What are some of the common problems that can occur after rhinoplasty? I had a bad “botched” nose job and may need more surgery to correct my nose. Complications in rhinoplasty may be categorized as functional (related to breathing) or aesthetic (related to appearance); often, there are elements of both. Problems after rhinoplasty commonly are due to under-resection (not enough taken off), over-resection (too much taken off), scarring, deviations, bumps, curvatures, collapse, and asymmetry. Also, sometimes abnormal scarring is a problem after rhinoplasty or even revision rhinoplasty. Various terms have been used to describe these problems: “nose job nightmare” or “botched nose job.” Suffice to say, for revisions or repairs, it is best to consult with a dedicated rhinoplasty specialist, such as Dr. Gross.
Can revision rhinoplasty help if my first surgery made my nose too small? “In general, it is easier to fix problems relating to under-resection, because they can be fixed by going back and taking a little more,” according to Dr. Gross. Rhinoplasty problems caused by over-resection can be a little more complicated because material needs to be added, and technical factors arising from the need to add tissue must be considered. Asymmetries can usually be improved, but with less certainty. “I find the computer imager to be essential in diagnosing and formulating a treatment strategy based on the unique anatomy encountered in each patient’s case I review,” Dr. Gross says.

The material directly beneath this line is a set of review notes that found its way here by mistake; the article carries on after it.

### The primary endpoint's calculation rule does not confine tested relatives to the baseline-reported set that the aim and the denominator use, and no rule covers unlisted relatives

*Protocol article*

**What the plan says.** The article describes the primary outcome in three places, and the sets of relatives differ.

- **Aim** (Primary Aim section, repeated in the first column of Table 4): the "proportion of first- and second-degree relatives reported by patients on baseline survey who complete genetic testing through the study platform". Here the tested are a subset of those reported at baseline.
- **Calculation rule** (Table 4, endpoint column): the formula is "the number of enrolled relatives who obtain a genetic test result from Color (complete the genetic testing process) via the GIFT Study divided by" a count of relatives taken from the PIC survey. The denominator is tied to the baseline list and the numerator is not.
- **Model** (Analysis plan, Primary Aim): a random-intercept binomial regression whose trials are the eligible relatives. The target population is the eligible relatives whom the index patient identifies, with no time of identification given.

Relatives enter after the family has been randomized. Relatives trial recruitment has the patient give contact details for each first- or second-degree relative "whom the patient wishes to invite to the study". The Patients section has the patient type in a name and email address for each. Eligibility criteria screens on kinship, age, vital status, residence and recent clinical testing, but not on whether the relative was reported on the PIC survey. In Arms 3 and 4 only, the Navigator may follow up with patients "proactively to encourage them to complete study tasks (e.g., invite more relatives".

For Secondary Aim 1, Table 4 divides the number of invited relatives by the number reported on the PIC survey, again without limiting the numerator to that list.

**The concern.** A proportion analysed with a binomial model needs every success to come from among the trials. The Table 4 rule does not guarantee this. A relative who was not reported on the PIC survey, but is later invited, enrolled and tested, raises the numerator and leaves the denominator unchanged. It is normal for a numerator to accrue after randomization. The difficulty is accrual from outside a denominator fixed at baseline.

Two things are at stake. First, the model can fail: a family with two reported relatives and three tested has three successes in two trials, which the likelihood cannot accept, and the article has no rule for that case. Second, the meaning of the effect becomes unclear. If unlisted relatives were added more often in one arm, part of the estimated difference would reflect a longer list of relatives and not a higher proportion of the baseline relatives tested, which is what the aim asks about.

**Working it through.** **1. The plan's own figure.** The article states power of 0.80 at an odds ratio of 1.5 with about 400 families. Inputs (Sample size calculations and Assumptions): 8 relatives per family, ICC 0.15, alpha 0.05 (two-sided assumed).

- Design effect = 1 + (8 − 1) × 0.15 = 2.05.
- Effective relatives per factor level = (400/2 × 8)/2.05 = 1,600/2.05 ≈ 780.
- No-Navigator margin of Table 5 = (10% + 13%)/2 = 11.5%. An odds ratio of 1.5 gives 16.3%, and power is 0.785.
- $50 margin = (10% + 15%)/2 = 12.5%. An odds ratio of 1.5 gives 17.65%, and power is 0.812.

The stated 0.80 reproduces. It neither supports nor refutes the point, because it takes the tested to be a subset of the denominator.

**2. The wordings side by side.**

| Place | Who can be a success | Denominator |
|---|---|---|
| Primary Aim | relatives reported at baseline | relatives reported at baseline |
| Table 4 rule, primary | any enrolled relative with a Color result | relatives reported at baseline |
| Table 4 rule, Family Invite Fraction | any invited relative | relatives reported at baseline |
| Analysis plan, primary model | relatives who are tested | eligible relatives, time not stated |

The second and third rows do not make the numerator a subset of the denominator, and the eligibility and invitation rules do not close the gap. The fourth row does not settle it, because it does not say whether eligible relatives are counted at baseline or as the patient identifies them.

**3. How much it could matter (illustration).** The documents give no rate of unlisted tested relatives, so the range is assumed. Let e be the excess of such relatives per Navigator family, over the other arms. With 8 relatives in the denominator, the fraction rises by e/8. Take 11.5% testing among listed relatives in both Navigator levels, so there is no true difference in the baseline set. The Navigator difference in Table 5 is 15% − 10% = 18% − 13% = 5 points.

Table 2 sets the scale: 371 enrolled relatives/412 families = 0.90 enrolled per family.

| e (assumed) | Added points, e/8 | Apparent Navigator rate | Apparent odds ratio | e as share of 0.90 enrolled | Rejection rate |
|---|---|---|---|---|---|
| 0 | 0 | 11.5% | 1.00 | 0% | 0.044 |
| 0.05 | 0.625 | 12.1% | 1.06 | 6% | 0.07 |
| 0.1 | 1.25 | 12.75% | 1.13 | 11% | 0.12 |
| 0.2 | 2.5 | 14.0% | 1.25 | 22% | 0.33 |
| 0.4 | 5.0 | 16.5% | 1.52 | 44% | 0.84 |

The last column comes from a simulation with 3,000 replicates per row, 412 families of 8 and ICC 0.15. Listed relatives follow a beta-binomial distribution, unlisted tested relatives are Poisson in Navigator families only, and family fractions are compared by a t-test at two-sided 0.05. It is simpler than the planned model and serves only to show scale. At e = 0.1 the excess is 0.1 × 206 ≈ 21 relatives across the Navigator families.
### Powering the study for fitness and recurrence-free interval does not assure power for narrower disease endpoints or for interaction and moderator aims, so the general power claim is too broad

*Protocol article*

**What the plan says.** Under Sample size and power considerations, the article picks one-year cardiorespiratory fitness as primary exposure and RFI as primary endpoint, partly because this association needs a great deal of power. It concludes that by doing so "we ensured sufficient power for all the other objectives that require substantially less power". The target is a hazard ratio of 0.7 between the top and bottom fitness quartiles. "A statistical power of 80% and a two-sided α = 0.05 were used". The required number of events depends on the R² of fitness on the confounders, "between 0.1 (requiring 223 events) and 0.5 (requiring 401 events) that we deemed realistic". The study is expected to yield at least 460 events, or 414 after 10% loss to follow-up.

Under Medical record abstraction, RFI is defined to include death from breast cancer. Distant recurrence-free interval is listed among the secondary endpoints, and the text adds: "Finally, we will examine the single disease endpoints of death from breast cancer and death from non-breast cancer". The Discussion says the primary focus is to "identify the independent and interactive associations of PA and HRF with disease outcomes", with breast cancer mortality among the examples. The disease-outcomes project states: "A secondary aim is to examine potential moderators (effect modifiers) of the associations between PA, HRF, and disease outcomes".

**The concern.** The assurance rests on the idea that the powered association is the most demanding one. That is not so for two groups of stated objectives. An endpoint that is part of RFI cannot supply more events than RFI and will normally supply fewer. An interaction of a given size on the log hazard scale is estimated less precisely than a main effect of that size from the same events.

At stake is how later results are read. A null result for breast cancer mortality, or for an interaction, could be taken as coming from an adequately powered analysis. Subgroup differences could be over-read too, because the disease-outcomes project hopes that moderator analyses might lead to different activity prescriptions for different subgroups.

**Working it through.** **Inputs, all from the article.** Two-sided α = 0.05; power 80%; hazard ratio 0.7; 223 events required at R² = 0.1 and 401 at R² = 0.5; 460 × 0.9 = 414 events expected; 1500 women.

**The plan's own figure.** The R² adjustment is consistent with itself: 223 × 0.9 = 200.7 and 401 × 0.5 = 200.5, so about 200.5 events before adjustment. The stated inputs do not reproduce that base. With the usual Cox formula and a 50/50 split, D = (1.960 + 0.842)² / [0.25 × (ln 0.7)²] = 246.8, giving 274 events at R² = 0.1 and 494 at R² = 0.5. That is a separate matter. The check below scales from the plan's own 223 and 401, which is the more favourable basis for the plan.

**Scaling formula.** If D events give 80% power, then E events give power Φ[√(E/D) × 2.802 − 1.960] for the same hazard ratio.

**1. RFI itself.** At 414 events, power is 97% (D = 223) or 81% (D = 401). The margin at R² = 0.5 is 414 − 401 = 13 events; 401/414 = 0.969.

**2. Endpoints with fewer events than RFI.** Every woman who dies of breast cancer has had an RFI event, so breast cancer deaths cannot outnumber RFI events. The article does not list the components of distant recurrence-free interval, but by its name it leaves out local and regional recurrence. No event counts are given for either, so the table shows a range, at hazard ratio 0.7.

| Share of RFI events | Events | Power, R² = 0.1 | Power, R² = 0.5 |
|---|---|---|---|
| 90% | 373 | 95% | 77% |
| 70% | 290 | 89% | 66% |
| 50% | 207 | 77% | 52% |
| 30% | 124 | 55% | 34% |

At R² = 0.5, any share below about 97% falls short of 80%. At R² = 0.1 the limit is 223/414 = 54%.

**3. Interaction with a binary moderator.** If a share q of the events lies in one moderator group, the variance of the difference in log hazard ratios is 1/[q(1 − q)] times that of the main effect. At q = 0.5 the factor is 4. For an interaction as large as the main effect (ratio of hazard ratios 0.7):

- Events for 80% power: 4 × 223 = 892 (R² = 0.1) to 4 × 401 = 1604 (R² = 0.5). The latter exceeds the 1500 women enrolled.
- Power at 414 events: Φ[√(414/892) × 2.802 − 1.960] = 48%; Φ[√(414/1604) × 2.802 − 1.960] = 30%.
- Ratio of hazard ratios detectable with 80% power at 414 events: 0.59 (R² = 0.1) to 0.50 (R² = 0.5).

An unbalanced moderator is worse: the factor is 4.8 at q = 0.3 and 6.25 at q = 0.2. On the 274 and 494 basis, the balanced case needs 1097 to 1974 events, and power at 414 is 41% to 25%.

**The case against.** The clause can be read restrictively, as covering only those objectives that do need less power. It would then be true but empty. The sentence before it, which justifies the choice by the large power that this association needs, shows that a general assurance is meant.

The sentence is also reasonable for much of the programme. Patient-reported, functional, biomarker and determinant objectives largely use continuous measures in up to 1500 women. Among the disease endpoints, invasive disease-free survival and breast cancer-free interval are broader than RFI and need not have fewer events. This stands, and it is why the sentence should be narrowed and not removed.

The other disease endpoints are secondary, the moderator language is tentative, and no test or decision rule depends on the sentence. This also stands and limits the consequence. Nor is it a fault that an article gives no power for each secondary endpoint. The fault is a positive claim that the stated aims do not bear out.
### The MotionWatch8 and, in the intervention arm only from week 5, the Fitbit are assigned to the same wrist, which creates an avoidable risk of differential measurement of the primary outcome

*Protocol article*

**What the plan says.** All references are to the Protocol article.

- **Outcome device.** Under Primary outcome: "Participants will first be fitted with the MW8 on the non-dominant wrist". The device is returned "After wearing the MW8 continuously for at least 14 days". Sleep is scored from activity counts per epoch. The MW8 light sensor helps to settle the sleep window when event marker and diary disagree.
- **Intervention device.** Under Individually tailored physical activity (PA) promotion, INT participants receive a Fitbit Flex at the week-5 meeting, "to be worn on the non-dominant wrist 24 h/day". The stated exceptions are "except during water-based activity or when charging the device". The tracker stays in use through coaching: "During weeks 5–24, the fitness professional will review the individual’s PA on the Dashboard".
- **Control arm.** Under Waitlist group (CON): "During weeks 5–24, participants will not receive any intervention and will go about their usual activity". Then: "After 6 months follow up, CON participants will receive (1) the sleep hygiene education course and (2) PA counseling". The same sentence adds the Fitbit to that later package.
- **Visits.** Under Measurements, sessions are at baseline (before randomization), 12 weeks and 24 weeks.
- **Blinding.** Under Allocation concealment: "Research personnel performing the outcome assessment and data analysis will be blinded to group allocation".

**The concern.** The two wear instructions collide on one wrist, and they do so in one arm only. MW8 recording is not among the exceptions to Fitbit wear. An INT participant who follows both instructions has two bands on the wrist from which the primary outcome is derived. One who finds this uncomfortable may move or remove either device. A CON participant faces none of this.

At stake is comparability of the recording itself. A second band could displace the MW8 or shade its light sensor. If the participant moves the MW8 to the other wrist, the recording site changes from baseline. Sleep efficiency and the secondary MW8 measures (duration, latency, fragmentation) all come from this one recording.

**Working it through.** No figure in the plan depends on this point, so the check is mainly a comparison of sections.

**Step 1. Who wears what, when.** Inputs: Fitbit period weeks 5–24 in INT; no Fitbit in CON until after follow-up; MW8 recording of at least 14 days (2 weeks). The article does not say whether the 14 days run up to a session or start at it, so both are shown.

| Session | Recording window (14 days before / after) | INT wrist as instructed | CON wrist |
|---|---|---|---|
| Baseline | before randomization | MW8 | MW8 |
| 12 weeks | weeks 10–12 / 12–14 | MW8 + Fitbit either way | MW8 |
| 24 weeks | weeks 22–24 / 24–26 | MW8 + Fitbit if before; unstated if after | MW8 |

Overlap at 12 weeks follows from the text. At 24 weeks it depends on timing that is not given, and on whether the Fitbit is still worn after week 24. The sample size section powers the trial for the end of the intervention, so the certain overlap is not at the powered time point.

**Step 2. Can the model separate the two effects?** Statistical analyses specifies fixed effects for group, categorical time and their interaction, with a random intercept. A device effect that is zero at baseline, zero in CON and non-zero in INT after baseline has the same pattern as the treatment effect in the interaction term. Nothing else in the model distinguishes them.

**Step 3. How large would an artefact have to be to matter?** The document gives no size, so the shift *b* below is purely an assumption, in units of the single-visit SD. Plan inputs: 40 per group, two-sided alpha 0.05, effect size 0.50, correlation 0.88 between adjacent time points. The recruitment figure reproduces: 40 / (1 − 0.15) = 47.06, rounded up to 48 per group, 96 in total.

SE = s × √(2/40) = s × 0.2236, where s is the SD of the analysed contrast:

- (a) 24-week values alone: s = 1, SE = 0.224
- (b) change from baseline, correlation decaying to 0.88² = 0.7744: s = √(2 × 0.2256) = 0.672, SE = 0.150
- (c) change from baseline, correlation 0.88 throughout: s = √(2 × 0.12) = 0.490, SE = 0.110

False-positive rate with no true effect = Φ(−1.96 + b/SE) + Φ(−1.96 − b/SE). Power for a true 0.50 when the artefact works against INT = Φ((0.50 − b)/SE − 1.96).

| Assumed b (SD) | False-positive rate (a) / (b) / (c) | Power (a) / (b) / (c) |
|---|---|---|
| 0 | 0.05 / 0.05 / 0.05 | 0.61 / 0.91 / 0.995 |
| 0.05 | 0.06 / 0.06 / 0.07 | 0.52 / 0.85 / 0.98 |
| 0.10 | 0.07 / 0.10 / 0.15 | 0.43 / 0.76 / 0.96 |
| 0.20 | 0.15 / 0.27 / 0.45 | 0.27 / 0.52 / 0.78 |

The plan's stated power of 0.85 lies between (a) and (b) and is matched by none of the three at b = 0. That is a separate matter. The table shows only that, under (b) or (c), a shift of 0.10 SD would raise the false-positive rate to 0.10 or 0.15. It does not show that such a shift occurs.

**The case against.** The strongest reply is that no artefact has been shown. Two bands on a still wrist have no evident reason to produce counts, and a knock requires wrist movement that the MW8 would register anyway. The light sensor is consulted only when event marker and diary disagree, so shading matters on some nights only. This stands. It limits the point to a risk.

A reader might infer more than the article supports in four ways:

If you need to use grafting material to correct or rebuild my nose, what kinds of materials are used? Various materials are used. Most commonly, cartilage is taken from inside your nose, specifically the nasal septum, (or from your ear). We also use MEDPOR® or Silastic® silicone implants. These are selected based on your unique anatomy and customized to correct the area in need. They generally stay in for life and are not anticipated to be changed out or removed. The use of FDA-approved implants has proven to be a safe and effective method of treating bridge, side-wall, or tip deficiencies in revision rhinoplasty. “Tip plasty” involves reshaping the tip of the nose.